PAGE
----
1) The pulpit and banisters
The pulpit is the centre of the church. There are no rules about where the pulpit ought to be in a protestant church, its position is chosen largely from a practical point of view. The sermon, the most important part of the worship service, must be heard by the entire congregation. Until 1734 the pulpit was fixed to the first pillar on the south side, facing across the church. However, the preacher was not easily understood from there, so it was moved to the front, to the part from where mass was said in pre-Reformation times. A new pulpit was commissioned in Regency style. It has a sounding board to help with amplification. On the front it has a hymn board, indicating which verses of which psalms and hymns will be sung in the service, and a brass lectern on which an open bible can be found. This "Statenbijbel" is the first official translation of the Bible in Dutch, and was originally published in 1637. (Comparable to the King James Version in English.)
2) The lectern
The lectern, in front of the pulpit, is fitted onto the altar rail. The lectern also displays an open "Statenbijbel", the bible in the first Dutch translation. In the past, the lectern was used for reading the lesson, as well as for the precentor, who helped the congregation sing. Nowadays it is used for giving intimations prior to the service and for the bible readings during the service.
3) The altar rail and the chancel
The chancel is the area bordered by the altar rail, where the lectern and pulpit are, and where baptism is administered. During a christening ceremony, the silver christening font is fixed to the base on the altar rail. It was donated to the church in 1839 by Mr. and Mrs. Audié, after Mrs. Audié's baptism. Baptism and Communion are the only sacraments recognised by the protestant church. For practical reasons Communion is celebrated in front of the altar rail, when the communion table and chairs are positioned outside the chancel. The chancel is also the area where ministers, elders and deacons are confirmed, and where the elder on duty extends the right hand of fellowship to the minister leading the service at the beginning and end of the service to signify that the church council delegates responsibility for the service to the minister, and then takes it back again. Two brass arches in the altar rail give access to the chancel.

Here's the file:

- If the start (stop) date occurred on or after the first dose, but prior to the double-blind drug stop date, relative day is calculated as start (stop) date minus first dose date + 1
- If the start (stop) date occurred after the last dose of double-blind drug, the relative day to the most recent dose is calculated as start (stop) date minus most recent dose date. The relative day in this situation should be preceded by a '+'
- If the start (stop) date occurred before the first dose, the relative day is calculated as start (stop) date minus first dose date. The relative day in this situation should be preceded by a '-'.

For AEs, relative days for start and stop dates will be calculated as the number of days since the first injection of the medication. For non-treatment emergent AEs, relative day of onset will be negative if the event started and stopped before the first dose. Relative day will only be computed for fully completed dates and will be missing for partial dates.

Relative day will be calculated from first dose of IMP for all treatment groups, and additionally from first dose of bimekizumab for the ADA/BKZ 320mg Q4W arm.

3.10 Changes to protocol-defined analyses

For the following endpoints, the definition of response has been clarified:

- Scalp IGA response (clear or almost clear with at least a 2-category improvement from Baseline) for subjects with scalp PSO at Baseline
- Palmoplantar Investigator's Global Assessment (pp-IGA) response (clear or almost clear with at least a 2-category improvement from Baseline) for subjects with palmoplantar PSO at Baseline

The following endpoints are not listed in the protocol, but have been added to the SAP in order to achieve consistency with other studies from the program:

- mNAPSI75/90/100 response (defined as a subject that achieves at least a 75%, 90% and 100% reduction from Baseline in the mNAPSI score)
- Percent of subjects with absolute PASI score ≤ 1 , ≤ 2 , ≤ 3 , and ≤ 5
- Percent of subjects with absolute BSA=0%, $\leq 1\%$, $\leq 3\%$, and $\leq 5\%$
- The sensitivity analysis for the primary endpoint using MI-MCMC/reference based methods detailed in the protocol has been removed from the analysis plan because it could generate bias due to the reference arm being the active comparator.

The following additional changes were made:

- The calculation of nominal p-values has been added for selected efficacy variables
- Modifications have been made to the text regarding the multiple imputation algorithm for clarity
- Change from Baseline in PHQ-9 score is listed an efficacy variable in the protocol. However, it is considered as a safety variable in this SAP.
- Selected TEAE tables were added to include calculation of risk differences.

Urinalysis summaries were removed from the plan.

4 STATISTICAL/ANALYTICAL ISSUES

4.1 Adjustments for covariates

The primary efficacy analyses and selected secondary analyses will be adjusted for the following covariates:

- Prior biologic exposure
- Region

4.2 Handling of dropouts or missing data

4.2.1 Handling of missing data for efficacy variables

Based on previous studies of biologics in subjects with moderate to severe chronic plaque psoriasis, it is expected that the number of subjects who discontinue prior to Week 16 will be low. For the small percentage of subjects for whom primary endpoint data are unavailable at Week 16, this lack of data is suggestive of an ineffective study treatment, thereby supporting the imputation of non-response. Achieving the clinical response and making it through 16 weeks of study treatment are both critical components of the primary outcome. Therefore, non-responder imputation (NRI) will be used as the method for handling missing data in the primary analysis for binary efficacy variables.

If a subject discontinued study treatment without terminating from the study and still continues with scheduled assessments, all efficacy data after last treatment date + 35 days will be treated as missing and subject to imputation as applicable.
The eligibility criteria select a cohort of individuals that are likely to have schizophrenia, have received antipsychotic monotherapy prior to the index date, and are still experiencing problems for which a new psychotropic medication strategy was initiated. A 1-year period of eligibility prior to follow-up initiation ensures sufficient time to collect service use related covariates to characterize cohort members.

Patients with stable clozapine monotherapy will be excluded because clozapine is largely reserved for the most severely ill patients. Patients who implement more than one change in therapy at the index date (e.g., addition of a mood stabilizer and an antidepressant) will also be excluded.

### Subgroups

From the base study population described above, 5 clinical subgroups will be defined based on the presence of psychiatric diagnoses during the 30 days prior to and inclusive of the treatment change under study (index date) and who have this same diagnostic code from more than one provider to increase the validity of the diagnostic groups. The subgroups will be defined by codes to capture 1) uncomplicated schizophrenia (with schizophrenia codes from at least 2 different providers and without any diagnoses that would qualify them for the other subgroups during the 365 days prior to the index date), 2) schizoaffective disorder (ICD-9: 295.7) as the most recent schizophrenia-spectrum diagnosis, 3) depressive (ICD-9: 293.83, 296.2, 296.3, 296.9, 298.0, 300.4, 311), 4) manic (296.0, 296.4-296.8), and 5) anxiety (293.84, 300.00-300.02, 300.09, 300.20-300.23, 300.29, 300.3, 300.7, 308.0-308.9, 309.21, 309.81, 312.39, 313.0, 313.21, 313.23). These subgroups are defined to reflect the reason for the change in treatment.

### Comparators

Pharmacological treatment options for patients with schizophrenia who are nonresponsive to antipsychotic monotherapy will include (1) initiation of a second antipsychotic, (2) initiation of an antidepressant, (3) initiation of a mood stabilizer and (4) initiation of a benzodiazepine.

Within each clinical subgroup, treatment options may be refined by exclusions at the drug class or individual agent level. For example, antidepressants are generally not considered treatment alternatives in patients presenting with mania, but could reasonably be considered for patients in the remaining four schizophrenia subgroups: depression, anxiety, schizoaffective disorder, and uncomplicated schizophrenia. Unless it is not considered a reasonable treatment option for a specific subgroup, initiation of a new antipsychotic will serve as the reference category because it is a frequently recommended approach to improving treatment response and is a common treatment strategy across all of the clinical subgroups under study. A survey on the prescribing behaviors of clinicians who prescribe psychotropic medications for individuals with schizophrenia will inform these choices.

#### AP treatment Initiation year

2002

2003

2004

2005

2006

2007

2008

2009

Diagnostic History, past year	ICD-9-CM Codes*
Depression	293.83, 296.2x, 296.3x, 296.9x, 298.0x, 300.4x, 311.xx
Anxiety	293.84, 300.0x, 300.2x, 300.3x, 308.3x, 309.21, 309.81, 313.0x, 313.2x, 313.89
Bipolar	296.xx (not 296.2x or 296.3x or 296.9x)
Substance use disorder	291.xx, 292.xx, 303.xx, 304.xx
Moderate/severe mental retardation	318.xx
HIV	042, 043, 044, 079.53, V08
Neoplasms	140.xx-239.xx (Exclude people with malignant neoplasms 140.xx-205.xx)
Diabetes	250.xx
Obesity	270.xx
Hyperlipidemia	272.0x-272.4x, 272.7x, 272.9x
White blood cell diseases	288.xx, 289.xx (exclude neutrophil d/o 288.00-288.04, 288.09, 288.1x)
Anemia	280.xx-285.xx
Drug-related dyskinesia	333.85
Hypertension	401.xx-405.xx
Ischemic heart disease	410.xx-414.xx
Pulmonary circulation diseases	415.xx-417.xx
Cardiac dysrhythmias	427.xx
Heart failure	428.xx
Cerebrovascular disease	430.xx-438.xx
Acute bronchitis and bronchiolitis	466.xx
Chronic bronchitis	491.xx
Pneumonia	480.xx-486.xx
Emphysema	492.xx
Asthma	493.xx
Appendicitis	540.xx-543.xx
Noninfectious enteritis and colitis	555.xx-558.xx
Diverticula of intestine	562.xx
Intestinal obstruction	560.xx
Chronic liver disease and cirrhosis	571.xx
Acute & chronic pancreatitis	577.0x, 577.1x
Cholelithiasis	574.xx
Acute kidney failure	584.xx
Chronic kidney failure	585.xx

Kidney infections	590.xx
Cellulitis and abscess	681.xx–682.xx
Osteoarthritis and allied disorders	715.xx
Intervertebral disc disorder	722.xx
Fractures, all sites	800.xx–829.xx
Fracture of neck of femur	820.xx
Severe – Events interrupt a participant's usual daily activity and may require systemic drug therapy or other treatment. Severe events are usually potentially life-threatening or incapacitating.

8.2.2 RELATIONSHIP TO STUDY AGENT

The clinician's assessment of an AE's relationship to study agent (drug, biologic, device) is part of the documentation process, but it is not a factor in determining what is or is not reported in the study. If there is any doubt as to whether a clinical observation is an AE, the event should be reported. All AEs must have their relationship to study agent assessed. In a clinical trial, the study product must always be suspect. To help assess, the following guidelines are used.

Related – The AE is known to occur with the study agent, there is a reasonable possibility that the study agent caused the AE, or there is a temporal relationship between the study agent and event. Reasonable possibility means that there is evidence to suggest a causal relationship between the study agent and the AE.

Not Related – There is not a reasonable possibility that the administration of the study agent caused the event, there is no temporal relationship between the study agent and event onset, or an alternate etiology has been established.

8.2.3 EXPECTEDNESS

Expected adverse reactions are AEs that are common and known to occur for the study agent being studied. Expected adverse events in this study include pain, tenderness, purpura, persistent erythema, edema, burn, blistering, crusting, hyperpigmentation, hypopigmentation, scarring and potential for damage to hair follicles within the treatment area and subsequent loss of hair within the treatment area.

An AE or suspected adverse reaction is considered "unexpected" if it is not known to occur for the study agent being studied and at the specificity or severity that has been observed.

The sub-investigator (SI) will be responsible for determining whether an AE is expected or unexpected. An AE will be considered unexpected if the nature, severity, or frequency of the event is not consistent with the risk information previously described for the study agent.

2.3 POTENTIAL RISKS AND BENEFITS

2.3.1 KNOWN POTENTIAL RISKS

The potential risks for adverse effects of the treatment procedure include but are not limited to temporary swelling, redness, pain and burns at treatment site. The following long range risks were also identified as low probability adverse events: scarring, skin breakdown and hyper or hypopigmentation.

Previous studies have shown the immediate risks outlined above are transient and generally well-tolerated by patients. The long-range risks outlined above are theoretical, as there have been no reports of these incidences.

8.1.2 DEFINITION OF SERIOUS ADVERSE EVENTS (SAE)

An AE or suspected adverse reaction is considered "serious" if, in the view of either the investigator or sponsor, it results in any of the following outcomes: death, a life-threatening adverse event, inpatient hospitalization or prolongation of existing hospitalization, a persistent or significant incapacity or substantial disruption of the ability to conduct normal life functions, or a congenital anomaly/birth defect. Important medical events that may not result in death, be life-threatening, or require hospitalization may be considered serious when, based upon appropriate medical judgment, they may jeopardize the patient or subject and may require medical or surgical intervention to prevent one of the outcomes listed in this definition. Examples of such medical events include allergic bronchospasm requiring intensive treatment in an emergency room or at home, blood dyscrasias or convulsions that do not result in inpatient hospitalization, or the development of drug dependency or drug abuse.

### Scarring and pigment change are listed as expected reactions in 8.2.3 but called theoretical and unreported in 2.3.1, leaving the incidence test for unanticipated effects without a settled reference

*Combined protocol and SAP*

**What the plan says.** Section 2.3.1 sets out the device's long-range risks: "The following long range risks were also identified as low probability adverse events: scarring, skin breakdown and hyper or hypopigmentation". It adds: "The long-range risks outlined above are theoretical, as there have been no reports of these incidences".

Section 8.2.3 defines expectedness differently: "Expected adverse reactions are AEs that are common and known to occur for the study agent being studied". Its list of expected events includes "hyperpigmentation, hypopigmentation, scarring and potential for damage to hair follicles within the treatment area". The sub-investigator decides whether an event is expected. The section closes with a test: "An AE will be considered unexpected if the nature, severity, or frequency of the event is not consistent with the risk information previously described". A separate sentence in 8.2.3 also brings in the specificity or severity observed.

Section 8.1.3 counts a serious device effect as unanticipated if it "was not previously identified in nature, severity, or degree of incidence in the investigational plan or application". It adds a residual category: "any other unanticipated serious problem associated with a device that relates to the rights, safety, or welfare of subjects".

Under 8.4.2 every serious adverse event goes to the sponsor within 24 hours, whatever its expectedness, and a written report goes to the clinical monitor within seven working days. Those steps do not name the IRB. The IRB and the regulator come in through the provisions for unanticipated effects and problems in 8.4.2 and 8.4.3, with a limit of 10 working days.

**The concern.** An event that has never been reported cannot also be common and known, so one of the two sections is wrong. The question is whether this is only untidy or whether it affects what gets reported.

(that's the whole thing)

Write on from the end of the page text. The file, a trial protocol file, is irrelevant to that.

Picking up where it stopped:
4) The consistory pews
Two rows of pews on either side of the pulpit are reserved for the elders and deacons of the church. As they are responsible for the content and orderly procedure of the service, as well as being supervisors of the congregation, they need to be positioned in a place where they have a good overview of what is happening.
5) Lists of Ministers who served this church
In the consistory room, to the south of the chancel, you will find the portraits of the ministers who served in Delfshaven. On the boards in the church they are only named, in chronological order from 1574 onwards. The consistory room is a private space, deemed more suitable for portraits than the public worship space of the church itself, where the protestant tradition would not encourage honouring individual persons. The lists of names, however, fulfill the exhortation in Hebrews 13:7 -- Remember your leaders, who spoke the word of God to you. These plaques can also be seen as a symbol of gratitude for so many centuries of freedom to preach the Word.
6) Pews for the congregation